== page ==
During holidays, school authorities sent students out into the streets to join the public rallies. Manifestations for Stalin’s birthday, state funereal, or May First involved marching, singing Soviet songs, carrying posters of Stalin or the Soviet flag. These were outdoor celebrations of communist spirit, from which Nina chose to abstain. Such demonstrations and other recreational opportunities were meant to improve children’s lives and to forge their socialist consciousness. However, the idea of “voluntary” participation within such enforced youth clubs and mass celebrations began to appear problematic. Their unnatural and mechanical character was felt by the intelligentsia and by people like Nina Lugovskaya. “The popular celebration, torn apart from its intrinsic national spiritual traditions …turned into a meaningless commotion and hubbub,” says Alexander Zakharov.[5] The forced participation and manifestations earned the apathy of the people, which led to decline in social enthusiasm and consequential institutionalization of the massovodstvo (a pure form of mass manipulation authority). Even though claimed as voluntary, participation within communist clubs and mass celebrations turned to be seen and stimulated ‘from above’.

Lunacharsky wrote: “In order to be able to experience themselves, masses have to express themselves in action, and this is possible only when… they become the spectacle for themselves.”[6] Celebrations were created by the masses for the masses, a new wave of constructivist artists created “a total artwork” that depicted the masses, posters and lithographs were to be carried and viewed by the masses, and “Vsegda gotov!”, ("Always Ready!") was to echo among the masses of the first Soviet generation. It was a time of vast industrialization, upward mobility and massive revolutionary constructions – it was a time when the masses were to strive for the future utopia. Everybody was meant to be equal, and nobody could be different… or so stated the communist ideology.

Works Cited

  1. Alexander Zakharov, “Mass Celebrations in Totalitarian System,” Totalitarianism as historical phenomenon, (Moscow: Association of Soviet Philosophers, 1989) 284.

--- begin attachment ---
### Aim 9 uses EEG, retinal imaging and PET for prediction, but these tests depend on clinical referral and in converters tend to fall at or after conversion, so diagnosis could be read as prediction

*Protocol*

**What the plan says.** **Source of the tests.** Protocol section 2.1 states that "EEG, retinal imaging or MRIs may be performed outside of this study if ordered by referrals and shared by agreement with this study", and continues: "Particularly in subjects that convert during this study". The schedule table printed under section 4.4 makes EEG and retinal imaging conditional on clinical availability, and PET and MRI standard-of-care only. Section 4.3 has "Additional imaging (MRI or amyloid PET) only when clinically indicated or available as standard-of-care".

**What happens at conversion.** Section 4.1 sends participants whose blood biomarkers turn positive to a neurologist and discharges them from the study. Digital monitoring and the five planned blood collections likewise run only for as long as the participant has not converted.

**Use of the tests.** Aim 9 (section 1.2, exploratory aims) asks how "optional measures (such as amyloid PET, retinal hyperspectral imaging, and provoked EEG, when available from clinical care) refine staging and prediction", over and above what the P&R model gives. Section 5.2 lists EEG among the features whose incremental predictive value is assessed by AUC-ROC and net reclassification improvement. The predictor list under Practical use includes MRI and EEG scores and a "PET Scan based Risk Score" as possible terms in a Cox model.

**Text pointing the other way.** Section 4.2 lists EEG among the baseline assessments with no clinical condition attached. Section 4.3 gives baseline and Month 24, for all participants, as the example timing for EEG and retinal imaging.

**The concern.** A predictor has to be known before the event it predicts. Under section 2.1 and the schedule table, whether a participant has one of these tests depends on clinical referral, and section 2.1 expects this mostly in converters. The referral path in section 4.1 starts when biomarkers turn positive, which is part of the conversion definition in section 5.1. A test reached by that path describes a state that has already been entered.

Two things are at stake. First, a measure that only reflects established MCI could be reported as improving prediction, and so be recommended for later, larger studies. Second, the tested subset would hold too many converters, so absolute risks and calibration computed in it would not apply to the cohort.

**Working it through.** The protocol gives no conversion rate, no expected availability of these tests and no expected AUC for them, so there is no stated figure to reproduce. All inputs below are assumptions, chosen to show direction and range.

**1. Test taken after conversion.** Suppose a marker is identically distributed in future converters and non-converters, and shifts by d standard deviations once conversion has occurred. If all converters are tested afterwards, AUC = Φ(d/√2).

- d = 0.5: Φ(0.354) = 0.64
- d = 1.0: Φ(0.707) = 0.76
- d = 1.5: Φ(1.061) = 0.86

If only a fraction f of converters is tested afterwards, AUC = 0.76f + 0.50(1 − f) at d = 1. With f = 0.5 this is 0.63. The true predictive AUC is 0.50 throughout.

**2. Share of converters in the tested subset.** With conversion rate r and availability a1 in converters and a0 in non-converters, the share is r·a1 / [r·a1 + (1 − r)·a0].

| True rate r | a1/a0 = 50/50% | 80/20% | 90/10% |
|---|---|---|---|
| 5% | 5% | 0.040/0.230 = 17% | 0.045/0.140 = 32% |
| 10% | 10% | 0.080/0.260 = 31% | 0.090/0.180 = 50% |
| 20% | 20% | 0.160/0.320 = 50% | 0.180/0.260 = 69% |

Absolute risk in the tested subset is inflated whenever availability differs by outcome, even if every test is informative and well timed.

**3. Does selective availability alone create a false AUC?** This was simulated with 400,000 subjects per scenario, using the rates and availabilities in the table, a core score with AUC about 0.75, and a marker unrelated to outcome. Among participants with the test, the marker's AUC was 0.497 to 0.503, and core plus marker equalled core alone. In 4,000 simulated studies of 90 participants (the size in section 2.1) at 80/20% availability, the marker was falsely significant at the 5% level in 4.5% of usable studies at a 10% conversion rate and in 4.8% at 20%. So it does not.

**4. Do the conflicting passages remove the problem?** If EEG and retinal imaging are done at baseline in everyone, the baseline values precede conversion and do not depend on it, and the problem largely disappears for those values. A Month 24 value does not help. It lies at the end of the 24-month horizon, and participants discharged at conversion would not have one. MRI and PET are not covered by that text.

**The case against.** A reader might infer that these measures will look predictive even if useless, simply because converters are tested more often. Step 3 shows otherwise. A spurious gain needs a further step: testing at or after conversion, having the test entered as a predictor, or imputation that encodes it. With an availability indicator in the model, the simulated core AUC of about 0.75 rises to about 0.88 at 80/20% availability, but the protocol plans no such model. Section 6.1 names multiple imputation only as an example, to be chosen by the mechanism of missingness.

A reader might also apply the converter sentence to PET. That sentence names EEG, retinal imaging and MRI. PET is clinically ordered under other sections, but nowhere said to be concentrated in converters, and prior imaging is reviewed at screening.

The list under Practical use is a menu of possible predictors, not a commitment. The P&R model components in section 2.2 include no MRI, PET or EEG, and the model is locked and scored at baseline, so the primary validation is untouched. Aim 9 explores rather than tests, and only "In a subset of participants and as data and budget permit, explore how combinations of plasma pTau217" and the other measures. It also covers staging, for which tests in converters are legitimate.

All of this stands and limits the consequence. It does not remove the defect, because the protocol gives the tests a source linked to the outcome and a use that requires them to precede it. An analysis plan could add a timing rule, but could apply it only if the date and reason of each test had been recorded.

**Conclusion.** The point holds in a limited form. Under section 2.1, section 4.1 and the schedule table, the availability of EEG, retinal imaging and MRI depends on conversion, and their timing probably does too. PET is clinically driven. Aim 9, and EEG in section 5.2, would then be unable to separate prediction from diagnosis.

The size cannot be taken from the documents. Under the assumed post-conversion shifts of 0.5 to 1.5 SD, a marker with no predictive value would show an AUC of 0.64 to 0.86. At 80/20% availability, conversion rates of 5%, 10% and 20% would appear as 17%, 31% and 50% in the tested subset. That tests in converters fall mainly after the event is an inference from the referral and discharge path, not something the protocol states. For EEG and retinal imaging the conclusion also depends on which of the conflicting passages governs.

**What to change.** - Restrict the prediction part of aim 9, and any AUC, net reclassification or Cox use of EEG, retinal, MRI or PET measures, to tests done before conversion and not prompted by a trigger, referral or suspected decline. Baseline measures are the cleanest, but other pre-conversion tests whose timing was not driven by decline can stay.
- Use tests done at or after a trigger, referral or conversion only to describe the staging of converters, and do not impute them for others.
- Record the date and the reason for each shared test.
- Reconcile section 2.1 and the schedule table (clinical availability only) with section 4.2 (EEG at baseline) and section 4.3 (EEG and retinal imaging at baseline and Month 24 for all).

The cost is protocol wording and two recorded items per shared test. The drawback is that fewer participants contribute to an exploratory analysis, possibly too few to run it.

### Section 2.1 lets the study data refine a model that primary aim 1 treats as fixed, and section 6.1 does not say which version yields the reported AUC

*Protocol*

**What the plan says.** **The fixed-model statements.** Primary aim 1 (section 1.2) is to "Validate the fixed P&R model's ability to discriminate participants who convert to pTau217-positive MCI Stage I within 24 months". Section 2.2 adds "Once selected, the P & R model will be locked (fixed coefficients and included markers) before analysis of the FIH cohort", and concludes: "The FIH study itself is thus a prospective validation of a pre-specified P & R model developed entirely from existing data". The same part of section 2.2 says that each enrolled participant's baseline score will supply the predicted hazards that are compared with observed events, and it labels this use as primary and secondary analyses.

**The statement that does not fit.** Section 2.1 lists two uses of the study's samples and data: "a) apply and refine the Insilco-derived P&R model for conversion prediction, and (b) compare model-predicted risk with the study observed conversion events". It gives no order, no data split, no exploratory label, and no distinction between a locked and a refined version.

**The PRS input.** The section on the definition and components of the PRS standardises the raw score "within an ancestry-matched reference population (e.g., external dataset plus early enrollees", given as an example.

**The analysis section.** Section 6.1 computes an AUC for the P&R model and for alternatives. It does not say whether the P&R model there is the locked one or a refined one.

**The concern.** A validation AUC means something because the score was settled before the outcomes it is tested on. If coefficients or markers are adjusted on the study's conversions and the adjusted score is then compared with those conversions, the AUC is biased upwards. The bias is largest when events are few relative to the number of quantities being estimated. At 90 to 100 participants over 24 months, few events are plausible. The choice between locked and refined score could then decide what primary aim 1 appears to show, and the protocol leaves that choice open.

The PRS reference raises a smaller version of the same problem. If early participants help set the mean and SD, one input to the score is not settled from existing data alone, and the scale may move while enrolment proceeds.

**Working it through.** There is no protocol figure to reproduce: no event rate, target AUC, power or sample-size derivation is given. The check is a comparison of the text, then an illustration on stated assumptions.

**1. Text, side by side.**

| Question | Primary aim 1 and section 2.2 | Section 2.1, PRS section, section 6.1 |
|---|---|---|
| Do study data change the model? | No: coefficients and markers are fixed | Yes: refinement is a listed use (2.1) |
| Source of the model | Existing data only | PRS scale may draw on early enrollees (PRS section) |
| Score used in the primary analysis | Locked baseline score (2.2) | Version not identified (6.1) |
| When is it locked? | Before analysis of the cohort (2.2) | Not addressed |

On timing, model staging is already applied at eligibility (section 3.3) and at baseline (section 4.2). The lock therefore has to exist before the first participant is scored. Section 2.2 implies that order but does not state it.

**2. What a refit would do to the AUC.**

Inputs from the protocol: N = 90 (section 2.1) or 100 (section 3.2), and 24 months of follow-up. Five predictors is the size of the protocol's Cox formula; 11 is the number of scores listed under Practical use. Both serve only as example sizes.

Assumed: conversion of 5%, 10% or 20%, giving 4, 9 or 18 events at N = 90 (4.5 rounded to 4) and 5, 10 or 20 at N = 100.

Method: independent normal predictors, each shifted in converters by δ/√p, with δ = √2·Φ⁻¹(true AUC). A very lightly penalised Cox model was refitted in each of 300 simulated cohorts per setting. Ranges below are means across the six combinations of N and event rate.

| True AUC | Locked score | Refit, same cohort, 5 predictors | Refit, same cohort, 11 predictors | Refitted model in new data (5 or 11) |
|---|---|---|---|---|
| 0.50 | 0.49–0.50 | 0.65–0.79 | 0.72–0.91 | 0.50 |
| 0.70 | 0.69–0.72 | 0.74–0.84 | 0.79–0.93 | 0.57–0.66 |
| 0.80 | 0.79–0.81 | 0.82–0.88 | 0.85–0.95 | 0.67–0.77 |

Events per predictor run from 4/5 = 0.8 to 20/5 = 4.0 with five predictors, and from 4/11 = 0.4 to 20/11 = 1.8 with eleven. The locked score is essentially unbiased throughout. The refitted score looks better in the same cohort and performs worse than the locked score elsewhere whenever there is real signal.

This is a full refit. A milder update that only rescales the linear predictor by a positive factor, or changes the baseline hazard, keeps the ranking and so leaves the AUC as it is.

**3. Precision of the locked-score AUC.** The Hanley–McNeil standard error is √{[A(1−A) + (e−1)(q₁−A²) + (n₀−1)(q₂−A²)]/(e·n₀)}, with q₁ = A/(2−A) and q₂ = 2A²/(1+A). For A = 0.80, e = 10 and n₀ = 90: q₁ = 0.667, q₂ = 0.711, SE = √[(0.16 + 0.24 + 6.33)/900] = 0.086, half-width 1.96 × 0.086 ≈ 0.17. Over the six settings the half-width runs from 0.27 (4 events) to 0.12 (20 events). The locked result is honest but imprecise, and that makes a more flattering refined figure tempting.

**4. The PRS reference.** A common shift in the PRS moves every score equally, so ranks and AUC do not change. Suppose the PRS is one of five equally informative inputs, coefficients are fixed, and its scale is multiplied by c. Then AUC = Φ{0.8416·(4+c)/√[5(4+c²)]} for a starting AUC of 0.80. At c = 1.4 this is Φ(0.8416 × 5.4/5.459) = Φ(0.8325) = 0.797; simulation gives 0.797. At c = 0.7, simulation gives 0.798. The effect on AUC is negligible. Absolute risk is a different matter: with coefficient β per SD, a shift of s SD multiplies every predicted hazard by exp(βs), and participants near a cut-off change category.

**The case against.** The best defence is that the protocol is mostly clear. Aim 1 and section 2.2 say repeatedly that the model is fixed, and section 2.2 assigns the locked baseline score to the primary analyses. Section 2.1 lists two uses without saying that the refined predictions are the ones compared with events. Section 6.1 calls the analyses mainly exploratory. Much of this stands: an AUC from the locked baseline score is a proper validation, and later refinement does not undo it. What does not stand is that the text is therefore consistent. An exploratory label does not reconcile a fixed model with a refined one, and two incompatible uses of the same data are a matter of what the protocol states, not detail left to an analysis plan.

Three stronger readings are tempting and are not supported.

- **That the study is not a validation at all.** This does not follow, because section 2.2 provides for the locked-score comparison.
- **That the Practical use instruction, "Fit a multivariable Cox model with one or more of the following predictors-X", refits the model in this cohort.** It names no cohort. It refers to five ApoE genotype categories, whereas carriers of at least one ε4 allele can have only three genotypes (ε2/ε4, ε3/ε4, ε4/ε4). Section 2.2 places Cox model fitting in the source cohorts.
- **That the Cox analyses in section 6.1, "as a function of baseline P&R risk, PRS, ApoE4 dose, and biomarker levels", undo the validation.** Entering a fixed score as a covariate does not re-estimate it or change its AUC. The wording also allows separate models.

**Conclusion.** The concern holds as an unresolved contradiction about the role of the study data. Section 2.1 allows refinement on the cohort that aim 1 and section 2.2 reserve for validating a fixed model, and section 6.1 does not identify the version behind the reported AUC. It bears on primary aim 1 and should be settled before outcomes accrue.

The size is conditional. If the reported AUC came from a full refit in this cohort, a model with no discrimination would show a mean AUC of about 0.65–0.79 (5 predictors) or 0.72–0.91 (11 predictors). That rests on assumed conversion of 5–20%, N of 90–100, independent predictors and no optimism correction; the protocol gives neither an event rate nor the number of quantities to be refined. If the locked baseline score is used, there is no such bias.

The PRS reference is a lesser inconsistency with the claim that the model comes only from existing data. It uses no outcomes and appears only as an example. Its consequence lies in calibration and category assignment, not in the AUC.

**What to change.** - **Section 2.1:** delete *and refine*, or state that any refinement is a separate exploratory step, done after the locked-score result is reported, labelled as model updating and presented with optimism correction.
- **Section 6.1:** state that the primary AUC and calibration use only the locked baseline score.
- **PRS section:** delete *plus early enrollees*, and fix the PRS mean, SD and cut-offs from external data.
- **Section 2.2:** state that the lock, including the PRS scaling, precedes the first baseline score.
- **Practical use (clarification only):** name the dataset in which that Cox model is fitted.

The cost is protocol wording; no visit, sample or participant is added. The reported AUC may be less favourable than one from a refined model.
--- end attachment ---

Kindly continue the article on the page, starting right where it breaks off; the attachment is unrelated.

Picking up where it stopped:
2. “Childhood under Stalin: Raising Children in Stalin’s Russia,” Seventeen Moments in Soviet History. 2009. Macalester College. 10 May, 2009. [<http://soviethistory.org/index.php?page=subject&SubjectID=1936children&Year=1936&Theme=596f757468&navi=byTheme>].
  3. “Childhood under Stalin: Raising Children in Stalin’s Russia,” Seventeen Moments in Soviet History. 2009. Macalester College. 10 May, 2009. [<http://soviethistory.org/index.php?page=subject&SubjectID=1936children&Year=1936&Theme=596f757468&navi=byTheme>].
  4. “Childhood under Stalin: Raising Children in Stalin’s Russia,” Seventeen Moments in Soviet History. 2009. Macalester College. 10 May, 2009. [<http://soviethistory.org/index.php?page=subject&SubjectID=1936children&Year=1936&Theme=596f757468&navi=byTheme>].
  5. Alexander Zakharov, “Mass Celebrations in Totalitarian System,” Totalitarianism as historical phenomenon, (Moscow: Association of Soviet Philosophers, 1989) 211.
  6. A. B. Lunacharsky, “O narodnykh prazdnestvakh,” Vestnik teatra 62 (1926): 4.

Additional Materials

Always Prepared! The Next Shift Comes In (1924) Be prepared to fight for the workers' cause. ""I, a young pioneer of the USSR, here before my comrades do solemnly swear : 1) to stand firm for the cause of the working class in its struggle to liberate workers and peasants of the whole world 2) to honestly and unswervingly fulfill the testament of Il'ich (Lenin), and the laws and customs of the young Pioneers.""[1]

M. Ia.: To the Light and to Knowledge! (1920) Young Proletarians - To the Light and to Knowledge! "All worker-peasants into the ranks of the Russian Young Communist League!"[2]

1972 Soviet Union 4 kopeks stamp. 50 Years of Pioneers Organization[3]